If you haven't tried your hand at making preserves before, I hope you will give it a try.  Also check out the Food in Jars website for some inspiration and recipes.

Thanks for reading!

Sunday, August 5, 2012

Garden Harvest and Eggplant Veggie Burgers

Farmhouse Veggie Burger

It has been hectic keeping up with the produce and weeds in the garden during this unrelenting hot, humid weather.  The tomatoes and multiple varieties of green beans have been ripening what seems like all at once.  The cucumbers are still producing and it's always a surprise to find gigantic cucumbers hiding behind a leaf where I swear there was nothing yesterday!

Pesto for the freezer, ketchup and barbecue sauce for the pantry

I've been making sauces and canning whenever I have a spare moment to try to catch the harvest at its peak flavor. The recipes for the ketchup came from Jamie Oliver's At Home cookbook and the bbq sauce recipe came from my very spattered and worn copy of Nathalie Dupree's Matters of Taste.  I know I'll be so happy on a cold winter's evening to open up jars of pesto and roasted tomato sauce and fondly remember the days of summer (the filter of time will have completely erased how swelteringly sticky it really was :o)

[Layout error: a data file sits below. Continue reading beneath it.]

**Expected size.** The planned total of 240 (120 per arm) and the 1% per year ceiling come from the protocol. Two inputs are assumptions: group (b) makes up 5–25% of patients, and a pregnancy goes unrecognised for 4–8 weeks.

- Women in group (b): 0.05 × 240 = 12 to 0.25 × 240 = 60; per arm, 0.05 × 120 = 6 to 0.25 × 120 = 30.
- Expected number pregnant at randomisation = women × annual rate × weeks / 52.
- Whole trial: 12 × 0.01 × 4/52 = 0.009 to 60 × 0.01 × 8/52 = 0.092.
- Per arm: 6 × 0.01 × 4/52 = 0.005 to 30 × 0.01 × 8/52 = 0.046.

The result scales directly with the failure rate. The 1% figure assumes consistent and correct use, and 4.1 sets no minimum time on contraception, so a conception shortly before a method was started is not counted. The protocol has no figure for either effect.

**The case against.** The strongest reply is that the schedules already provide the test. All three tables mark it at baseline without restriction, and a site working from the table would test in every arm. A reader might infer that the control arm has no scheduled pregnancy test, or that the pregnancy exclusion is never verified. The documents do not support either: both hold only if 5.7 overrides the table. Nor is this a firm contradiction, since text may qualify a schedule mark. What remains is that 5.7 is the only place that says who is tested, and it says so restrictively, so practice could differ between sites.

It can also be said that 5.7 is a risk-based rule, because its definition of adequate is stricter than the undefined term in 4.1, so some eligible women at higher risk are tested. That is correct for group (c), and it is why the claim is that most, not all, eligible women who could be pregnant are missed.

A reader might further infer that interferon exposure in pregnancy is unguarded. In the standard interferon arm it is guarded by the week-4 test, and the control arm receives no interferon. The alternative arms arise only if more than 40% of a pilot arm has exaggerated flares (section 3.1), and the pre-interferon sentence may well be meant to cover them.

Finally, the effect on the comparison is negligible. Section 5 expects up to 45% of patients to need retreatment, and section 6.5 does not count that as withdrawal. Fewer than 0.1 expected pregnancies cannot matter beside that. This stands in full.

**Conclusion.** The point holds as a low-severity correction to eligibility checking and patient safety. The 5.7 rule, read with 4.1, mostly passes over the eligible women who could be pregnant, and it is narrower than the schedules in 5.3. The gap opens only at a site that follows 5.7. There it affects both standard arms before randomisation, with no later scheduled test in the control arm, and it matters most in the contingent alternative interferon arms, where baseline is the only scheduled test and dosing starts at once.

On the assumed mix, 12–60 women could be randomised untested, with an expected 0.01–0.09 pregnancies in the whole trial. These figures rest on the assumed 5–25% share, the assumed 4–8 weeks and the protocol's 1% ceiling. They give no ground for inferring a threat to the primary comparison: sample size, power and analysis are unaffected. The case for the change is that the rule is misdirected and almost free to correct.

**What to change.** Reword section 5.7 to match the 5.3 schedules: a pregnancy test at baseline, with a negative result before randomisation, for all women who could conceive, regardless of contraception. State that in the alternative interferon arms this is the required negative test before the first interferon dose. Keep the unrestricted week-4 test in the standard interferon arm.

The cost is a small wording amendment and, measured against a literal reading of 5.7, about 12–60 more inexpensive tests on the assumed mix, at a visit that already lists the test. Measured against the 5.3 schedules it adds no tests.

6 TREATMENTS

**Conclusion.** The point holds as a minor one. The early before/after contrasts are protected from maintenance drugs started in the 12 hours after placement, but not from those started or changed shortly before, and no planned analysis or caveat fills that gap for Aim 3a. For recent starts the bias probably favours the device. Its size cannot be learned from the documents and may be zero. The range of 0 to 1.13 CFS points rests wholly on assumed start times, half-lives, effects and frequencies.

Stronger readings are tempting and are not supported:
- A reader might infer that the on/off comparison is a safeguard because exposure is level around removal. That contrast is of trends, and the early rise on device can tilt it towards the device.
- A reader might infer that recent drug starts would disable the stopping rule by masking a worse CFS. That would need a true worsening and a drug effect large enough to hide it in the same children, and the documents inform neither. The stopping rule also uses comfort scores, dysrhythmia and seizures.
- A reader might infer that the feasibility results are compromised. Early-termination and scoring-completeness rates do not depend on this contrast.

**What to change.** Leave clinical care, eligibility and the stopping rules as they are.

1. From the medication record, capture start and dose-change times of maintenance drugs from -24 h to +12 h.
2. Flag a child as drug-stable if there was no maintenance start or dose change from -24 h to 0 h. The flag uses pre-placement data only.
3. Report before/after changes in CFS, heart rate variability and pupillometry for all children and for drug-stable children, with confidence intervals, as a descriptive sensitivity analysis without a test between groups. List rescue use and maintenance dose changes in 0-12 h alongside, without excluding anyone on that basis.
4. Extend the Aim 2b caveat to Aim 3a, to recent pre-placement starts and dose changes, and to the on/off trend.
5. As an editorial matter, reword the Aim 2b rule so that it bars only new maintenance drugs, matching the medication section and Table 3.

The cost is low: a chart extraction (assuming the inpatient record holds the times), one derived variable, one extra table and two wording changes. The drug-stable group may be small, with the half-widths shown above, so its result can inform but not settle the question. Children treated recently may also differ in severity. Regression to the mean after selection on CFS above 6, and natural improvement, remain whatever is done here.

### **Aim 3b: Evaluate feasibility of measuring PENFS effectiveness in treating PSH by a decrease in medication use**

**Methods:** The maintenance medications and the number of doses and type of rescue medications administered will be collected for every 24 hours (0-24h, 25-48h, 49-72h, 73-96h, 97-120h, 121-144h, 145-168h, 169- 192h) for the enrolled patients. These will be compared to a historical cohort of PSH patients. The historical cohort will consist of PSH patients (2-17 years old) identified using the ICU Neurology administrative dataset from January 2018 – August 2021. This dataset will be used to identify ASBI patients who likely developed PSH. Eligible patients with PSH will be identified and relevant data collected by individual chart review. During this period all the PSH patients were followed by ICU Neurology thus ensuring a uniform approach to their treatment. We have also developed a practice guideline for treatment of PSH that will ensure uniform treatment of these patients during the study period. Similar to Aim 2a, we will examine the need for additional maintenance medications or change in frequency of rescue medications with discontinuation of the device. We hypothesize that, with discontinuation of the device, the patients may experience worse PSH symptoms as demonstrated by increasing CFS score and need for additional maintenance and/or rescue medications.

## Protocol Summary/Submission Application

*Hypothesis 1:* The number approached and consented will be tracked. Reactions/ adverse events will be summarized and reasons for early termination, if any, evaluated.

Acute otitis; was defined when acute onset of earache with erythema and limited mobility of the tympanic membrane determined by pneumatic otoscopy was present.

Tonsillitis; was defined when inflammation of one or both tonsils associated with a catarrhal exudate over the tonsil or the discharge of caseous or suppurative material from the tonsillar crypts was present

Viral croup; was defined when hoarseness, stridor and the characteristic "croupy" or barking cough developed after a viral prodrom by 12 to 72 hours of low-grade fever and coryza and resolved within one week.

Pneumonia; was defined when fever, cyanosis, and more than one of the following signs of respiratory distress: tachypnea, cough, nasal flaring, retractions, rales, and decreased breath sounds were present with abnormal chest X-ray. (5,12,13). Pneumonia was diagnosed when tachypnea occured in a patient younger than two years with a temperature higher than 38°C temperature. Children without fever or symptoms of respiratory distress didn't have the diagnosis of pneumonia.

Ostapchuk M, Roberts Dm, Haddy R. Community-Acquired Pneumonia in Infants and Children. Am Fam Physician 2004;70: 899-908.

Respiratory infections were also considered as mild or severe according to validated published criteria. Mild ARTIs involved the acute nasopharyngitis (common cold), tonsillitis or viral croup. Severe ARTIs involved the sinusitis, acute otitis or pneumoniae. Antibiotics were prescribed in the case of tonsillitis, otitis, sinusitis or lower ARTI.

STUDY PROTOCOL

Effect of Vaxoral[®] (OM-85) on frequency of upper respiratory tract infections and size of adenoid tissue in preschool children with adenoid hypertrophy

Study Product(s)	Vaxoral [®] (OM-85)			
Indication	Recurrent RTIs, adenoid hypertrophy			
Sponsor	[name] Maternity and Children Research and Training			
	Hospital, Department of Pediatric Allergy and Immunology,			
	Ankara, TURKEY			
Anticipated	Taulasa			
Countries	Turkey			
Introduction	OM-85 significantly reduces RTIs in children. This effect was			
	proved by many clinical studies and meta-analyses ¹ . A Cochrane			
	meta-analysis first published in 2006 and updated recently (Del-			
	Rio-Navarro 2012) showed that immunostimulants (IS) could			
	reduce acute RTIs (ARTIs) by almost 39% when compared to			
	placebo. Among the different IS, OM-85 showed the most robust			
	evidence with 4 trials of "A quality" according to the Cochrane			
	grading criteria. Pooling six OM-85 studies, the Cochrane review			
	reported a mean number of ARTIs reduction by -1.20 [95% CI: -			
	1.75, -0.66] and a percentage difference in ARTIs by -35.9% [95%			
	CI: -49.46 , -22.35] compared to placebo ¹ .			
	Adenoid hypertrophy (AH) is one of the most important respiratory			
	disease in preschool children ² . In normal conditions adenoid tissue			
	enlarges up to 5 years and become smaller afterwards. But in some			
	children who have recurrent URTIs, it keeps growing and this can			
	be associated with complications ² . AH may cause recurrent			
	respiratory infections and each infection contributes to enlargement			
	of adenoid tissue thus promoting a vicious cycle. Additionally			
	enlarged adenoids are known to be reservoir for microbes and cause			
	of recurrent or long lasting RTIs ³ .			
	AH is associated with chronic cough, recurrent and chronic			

With the first of my eggplant harvest, I decided to make an adaptation of the Farmhouse Veggie Burger,  This is my current favorite veggie burger recipe, and it's the work of culinary art pictured at the top of the post.  The changes I made to the recipe are as follows:

- Instead of sauteing the eggplant, I sliced it with the skin on, brushed it with olive oil and grilled until tender.  I rough chopped the grilled eggplant, leaving the skin on (I like the added texture and color) and continued with the recipe
- added 1 1/2 cups mashed black beans (approx 1 can drained) for added protein and to help it hold together better
- I didn't have any bread crumbs handy so I used 1/2 cup oats plus 1/2 cup whole wheat flour instead
- to make this vegan, you can substitute vegan cheese or nutritional yeast instead of cheddar; smoked cheddar or gouda are also favorites
- to get a nice crust, I coated the patties in course ground cornmeal (polenta) before letting them rest

We piled them high on whole wheat sandwich rolls with fresh tomatoes, red cabbage, lettuce, caramelized onions and pickles and slathered with homemade ketchup or BBQ sauce - yum!  These freeze well if you have extras.  I put mine in the freezer before they have been cooked, but they could be frozen after cooking too.  Even those who don't particularly like eggplant (like both my son and husband) have enjoyed this.  I hope you will give this recipe a try.

Here is some garden eye candy from the last week.


 Italian peppers

 Heirloom tomatoes

Second crop of raspberries coming in

Lone sunflower that survived this year's crazy thunderstorms and the ravage of the squirrels.

Thanks for stopping by!